Epic gaffe sees wrong phone number shown on TV to millions

Wrong number appears on screen for Lac Mégantic benefit concert

Wrong number appears on screen for Lac Mégantic benefit concert

It was supposed to be one of those feel-good stories. Artists, touched by the tragic events of Lac-Mégantic, gathered for a benefit concert at the Bell Centre earlier this month. The show was recorded and broadcast in the most popular time slot on Quebec television: primetime on Sunday night.

But what made it extra special was that the unity extended to the TV networks as well. Rather than competing with each other, all four conventional French-language television networks — Radio-Canada, TVA, V and Télé-Québec — aired the same program at the same time. If you lived in some of Quebec’s regions with only an antenna for TV service, you had nothing else on TV to watch but this show.

For TVA and Radio-Canada specifically, whose Sunday night wars have both of them reaching millions of Quebec homes (and making television here better as a result), it was particularly touching.

And it all would have gone off great, except for one simple mistake.

The show, produced by Groupe Entourage, was distributed to the broadcasters, and nobody noticed before it went to air that the phone number that appears on screen for the entire show was incorrect. It started with 1-800 when it should have started with 1-866. The 1-800 number that appeared on screen had nothing to do with Lac-Mégantic, and led to a voicemail box.

Host Gino Chouinard posted the correct number on Twitter and people began sharing it. After what I can imagine were some panicked phone calls, the networks started adding tickers to their broadcasts with the correct number. Radio-Canada was the first, followed by TVA and V, and eventually Télé-Québec.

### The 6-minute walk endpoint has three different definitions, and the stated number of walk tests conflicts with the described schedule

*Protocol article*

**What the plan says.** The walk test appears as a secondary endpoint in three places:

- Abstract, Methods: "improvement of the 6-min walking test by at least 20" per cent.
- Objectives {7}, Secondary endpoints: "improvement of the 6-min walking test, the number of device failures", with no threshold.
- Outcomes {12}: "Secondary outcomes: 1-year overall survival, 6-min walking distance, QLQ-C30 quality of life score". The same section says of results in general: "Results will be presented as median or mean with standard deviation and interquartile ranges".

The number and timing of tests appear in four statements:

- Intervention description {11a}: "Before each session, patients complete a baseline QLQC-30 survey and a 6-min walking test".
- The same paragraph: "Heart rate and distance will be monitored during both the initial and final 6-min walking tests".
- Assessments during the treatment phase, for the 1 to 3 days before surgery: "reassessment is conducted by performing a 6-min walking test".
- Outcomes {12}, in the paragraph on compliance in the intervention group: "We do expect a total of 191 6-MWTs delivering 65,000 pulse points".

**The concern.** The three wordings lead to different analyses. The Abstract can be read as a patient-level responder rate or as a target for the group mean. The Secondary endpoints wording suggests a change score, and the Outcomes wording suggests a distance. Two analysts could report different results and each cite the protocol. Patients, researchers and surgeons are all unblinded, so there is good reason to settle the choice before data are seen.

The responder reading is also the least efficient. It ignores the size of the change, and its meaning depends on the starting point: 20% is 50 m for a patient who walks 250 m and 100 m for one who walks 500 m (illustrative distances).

TVA's first ticker makes it clear there's an error here.

TVA’s first ticker makes it clear there’s an error here. It was later replaced with one that just told people to call the new number.

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V’s ticker

1800-tq

Télé-Québec’s ticker

The tickers were rushed onto the screen. Some went over the text already on screen, looking awful. None completely covered up the old number, which must have confused a lot of people.

Despite all this, Entourage said the concert and its broadcast managed to raise $775,000 for the community, including $310,000 from the broadcast, which was watched by 1.9 million people. You can add donations of your own if you haven’t yet. A link to a PayPal page is on the city’s website.

Bravo à V

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Herby Moreau with an unidentified fan

With the four networks showing the same program, there wasn’t much of a way to distinguish them. The folks at V found a way, though. They ditched the commercials and replaced them with behind-the-scenes interviews by Herby Moreau, host of District V. The network might have lost advertising revenue, but it gained a lot in good will.

4 thoughts on “Epic gaffe sees wrong phone number shown on TV to millions

  1. Patrick

    You call a simple mistake an epic gaffe, but in your last picture, you see an unidentified fan with Herby Moreau…. He’s interviewing Quebec’s prime minister!

    Reply
  2. Dilbert

    The epic gaffe here is that apparently nobody knows how to make a simple screen overlay to replace the phone number as it goes over the air. It was in a fixed location, even just basic pixelation and a replacement text on the screen would have done it. Seems like we have reached the era of button pushing monkeys and not actually people who can operate the equipment.

    Oh, and before you go off on me, I understand that the it was distributed by someone else – but each of the stations was able to put up a “it’s wrong” message – can’t any of them put up a simple overlay or pixelate out the mistake? Seems odd!

    Reply
    1. Fagstein Post author

      The epic gaffe here is that apparently nobody knows how to make a simple screen overlay to replace the phone number as it goes over the air.

      Keep in mind this was something that happened at 8:30pm on a Sunday. Plus there was a website address there that they needed to keep because it was working. Frankly I’m surprised all four networks managed to get a ticker on so quickly.

      Reply

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